Forests are one of my favorite subjects to paint, and they provide quite a challenge. No matter how often I paint these scenes, I struggle and learn so much!
My strategy for improving my forest paintings goes something like this: go out, observe the forest in different weather/lighting situations. Take mental notes about what colors the shadows are, because photos lie. Take TONS of reference photos and videos. Paint on location if possible. At home, do a bunch of studies, trying out different layering techniques, lighting, and color combinations. Repeat forever.
Every year, as autumn approaches I find myself wandering the leafy trails more than ever. Using expressive marks is more entertaining so a lot of my studies have that “loose” quality.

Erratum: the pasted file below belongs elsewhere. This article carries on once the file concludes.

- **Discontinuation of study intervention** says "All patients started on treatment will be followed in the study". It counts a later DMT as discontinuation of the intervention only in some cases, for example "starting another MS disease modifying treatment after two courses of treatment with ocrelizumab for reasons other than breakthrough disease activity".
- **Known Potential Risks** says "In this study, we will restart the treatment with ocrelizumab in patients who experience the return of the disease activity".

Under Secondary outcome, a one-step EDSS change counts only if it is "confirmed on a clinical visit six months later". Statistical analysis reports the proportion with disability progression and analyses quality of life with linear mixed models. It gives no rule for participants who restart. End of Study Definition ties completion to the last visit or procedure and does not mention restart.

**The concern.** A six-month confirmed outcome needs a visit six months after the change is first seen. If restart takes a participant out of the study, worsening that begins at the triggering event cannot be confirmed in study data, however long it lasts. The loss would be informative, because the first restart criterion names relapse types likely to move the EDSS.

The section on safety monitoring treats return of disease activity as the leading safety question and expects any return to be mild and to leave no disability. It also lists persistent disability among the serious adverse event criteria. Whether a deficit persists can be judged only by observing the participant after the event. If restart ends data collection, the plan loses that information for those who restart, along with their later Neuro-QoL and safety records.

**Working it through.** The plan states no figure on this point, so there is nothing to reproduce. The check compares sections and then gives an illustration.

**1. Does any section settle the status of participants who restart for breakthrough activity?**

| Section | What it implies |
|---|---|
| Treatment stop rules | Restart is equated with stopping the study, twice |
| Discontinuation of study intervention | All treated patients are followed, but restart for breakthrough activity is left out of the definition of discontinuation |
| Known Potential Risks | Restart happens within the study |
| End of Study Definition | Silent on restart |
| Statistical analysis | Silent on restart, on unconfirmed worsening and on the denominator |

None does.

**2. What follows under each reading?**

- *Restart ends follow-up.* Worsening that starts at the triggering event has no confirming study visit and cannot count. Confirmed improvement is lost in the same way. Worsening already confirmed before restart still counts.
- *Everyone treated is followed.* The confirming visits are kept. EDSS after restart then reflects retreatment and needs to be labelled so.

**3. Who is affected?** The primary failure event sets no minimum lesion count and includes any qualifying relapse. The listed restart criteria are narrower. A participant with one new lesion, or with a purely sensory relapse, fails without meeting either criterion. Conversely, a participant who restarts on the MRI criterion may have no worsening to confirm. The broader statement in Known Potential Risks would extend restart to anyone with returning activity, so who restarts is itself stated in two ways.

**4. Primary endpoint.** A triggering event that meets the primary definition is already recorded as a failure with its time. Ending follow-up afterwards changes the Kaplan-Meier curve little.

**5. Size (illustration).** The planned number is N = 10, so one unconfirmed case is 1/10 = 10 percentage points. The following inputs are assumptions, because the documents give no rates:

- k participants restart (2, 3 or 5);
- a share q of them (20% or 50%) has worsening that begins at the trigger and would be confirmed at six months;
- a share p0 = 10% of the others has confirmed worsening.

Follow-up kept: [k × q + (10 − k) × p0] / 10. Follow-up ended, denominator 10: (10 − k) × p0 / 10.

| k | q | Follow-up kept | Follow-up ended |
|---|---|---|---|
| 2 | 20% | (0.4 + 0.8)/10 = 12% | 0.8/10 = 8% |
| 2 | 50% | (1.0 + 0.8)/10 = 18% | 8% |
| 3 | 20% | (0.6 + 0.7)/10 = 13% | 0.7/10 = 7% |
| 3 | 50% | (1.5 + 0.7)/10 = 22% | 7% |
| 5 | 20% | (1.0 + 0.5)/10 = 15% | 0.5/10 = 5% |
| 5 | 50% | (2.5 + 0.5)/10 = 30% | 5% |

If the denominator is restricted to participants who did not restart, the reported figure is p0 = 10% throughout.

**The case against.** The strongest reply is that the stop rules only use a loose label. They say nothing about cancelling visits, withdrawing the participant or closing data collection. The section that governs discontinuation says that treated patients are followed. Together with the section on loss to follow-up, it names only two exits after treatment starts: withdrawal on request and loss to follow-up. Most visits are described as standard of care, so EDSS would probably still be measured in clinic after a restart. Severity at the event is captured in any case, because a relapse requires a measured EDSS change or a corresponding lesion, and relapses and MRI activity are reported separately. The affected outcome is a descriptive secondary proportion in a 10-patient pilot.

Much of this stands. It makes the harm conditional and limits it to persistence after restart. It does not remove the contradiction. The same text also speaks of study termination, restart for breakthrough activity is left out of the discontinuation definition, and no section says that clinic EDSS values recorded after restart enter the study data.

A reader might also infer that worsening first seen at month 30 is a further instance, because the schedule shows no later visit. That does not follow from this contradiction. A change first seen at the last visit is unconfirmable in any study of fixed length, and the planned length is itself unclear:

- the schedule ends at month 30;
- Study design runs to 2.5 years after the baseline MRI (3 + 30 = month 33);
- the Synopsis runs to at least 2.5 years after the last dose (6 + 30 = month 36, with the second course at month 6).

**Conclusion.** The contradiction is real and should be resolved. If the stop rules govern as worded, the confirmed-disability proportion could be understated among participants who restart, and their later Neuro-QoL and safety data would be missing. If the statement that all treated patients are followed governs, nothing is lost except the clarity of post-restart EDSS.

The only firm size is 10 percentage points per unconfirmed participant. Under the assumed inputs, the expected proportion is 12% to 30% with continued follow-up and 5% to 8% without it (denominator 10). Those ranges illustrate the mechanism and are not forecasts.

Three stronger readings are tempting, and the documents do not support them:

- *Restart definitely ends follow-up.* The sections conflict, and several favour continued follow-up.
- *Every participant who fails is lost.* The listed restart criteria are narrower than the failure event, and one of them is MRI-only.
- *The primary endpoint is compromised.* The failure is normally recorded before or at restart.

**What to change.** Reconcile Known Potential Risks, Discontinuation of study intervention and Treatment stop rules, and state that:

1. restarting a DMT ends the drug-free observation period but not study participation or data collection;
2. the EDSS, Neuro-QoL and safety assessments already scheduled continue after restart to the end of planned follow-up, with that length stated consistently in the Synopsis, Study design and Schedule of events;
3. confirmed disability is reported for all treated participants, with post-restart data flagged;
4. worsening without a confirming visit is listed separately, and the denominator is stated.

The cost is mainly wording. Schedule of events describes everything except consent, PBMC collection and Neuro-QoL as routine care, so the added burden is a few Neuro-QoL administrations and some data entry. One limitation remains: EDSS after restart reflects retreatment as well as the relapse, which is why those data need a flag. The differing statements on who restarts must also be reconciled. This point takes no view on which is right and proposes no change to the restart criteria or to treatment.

When I’m in the forest gathering reference, I rely on my senses to absorb as much information as possible, and then later, the reference photos help to stimulate my memory so I can practice painting my favorite moments.
One thing I’ve been practicing more is trying to use less brush strokes. I ask myself, what are the least amount of brush strokes I need to get my point across? It’s a fun challenge! Of course, this ultimately leads to a looser more expressive style, and allows me to focus on accurate color mixing/placement. If you have less brush strokes, you need to put the color in the right spot!
If you’d like to watch how I painted this, as well as answer some questions about gouache, take a look at the video I posted today: